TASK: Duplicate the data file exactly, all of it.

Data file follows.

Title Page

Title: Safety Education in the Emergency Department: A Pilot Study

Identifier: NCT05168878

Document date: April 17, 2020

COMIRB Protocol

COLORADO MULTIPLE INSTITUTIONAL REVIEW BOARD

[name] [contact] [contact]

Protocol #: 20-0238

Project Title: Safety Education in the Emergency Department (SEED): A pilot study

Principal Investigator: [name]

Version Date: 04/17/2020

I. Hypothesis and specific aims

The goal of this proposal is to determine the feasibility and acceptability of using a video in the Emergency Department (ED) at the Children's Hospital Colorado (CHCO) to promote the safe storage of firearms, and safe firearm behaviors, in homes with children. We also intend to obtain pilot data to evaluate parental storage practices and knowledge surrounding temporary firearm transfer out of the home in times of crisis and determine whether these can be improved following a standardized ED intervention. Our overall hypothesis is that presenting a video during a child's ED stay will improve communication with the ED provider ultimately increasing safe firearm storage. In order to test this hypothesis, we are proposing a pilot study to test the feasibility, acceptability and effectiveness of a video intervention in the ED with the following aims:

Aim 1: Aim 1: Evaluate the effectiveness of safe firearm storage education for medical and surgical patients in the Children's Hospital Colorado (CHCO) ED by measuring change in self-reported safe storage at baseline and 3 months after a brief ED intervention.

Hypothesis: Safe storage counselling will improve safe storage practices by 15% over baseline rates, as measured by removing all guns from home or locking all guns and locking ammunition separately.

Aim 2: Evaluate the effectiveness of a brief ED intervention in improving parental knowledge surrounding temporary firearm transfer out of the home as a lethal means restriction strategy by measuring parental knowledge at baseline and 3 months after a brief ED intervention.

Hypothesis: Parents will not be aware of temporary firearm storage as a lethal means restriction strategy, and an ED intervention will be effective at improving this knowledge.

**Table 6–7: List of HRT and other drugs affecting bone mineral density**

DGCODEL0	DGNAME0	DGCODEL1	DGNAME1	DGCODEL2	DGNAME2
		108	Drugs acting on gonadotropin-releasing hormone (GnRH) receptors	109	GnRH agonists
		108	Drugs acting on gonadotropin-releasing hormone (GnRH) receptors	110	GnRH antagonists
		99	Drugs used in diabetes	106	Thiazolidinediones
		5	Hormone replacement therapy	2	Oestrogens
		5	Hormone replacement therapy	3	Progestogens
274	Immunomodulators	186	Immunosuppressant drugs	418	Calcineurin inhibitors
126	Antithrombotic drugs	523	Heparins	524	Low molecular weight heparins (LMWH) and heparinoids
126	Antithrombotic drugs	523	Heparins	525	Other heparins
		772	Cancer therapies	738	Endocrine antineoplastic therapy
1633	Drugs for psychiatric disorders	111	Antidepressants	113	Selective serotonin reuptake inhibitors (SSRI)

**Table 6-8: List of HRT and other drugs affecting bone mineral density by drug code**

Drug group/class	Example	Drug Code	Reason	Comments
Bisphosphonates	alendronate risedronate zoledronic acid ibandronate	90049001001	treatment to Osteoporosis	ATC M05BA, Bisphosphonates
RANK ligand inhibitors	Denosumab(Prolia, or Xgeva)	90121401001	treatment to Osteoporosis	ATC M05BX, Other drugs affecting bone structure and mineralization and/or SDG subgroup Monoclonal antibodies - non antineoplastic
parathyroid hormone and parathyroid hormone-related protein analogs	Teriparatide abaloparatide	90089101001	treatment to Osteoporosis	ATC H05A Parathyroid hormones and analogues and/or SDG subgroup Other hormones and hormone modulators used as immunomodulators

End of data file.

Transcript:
Title Page

Title: Safety Education in the Emergency Department: A Pilot Study

Identifier: NCT05168878

Document date: April 17, 2020

COMIRB Protocol

COLORADO MULTIPLE INSTITUTIONAL REVIEW BOARD

[name] [contact] [contact]

Protocol #: 20-0238

Project Title: Safety Education in the Emergency Department (SEED): A pilot study

Principal Investigator: [name]

Version Date: 04/17/2020

I. Hypothesis and specific aims

The goal of this proposal is to determine the feasibility and acceptability of using a video in the Emergency Department (ED) at the Children's Hospital Colorado (CHCO) to promote the safe storage of firearms, and safe firearm behaviors, in homes with children. We also intend to obtain pilot data to evaluate parental storage practices and knowledge surrounding temporary firearm transfer out of the home in times of crisis and determine whether these can be improved following a standardized ED intervention. Our overall hypothesis is that presenting a video during a child's ED stay will improve communication with the ED provider ultimately increasing safe firearm storage. In order to test this hypothesis, we are proposing a pilot study to test the feasibility, acceptability and effectiveness of a video intervention in the ED with the following aims:

Aim 1: Aim 1: Evaluate the effectiveness of safe firearm storage education for medical and surgical patients in the Children's Hospital Colorado (CHCO) ED by measuring change in self-reported safe storage at baseline and 3 months after a brief ED intervention.

Hypothesis: Safe storage counselling will improve safe storage practices by 15% over baseline rates, as measured by removing all guns from home or locking all guns and locking ammunition separately.

Aim 2: Evaluate the effectiveness of a brief ED intervention in improving parental knowledge surrounding temporary firearm transfer out of the home as a lethal means restriction strategy by measuring parental knowledge at baseline and 3 months after a brief ED intervention.

Hypothesis: Parents will not be aware of temporary firearm storage as a lethal means restriction strategy, and an ED intervention will be effective at improving this knowledge.

**Table 6–7: List of HRT and other drugs affecting bone mineral density**

DGCODEL0	DGNAME0	DGCODEL1	DGNAME1	DGCODEL2	DGNAME2
		108	Drugs acting on gonadotropin-releasing hormone (GnRH) receptors	109	GnRH agonists
		108	Drugs acting on gonadotropin-releasing hormone (GnRH) receptors	110	GnRH antagonists
		99	Drugs used in diabetes	106	Thiazolidinediones
		5	Hormone replacement therapy	2	Oestrogens
		5	Hormone replacement therapy	3	Progestogens
274	Immunomodulators	186	Immunosuppressant drugs	418	Calcineurin inhibitors
126	Antithrombotic drugs	523	Heparins	524	Low molecular weight heparins (LMWH) and heparinoids
126	Antithrombotic drugs	523	Heparins	525	Other heparins
		772	Cancer therapies	738	Endocrine antineoplastic therapy
1633	Drugs for psychiatric disorders	111	Antidepressants	113	Selective serotonin reuptake inhibitors (SSRI)

**Table 6-8: List of HRT and other drugs affecting bone mineral density by drug code**

Drug group/class	Example	Drug Code	Reason	Comments
Bisphosphonates	alendronate risedronate zoledronic acid ibandronate	90049001001	treatment to Osteoporosis	ATC M05BA, Bisphosphonates
RANK ligand inhibitors	Denosumab(Prolia, or Xgeva)	90121401001	treatment to Osteoporosis	ATC M05BX, Other drugs affecting bone structure and mineralization and/or SDG subgroup Monoclonal antibodies - non antineoplastic
parathyroid hormone and parathyroid hormone-related protein analogs	Teriparatide abaloparatide	90089101001	treatment to Osteoporosis	ATC H05A Parathyroid hormones and analogues and/or SDG subgroup Other hormones and hormone modulators used as immunomodulators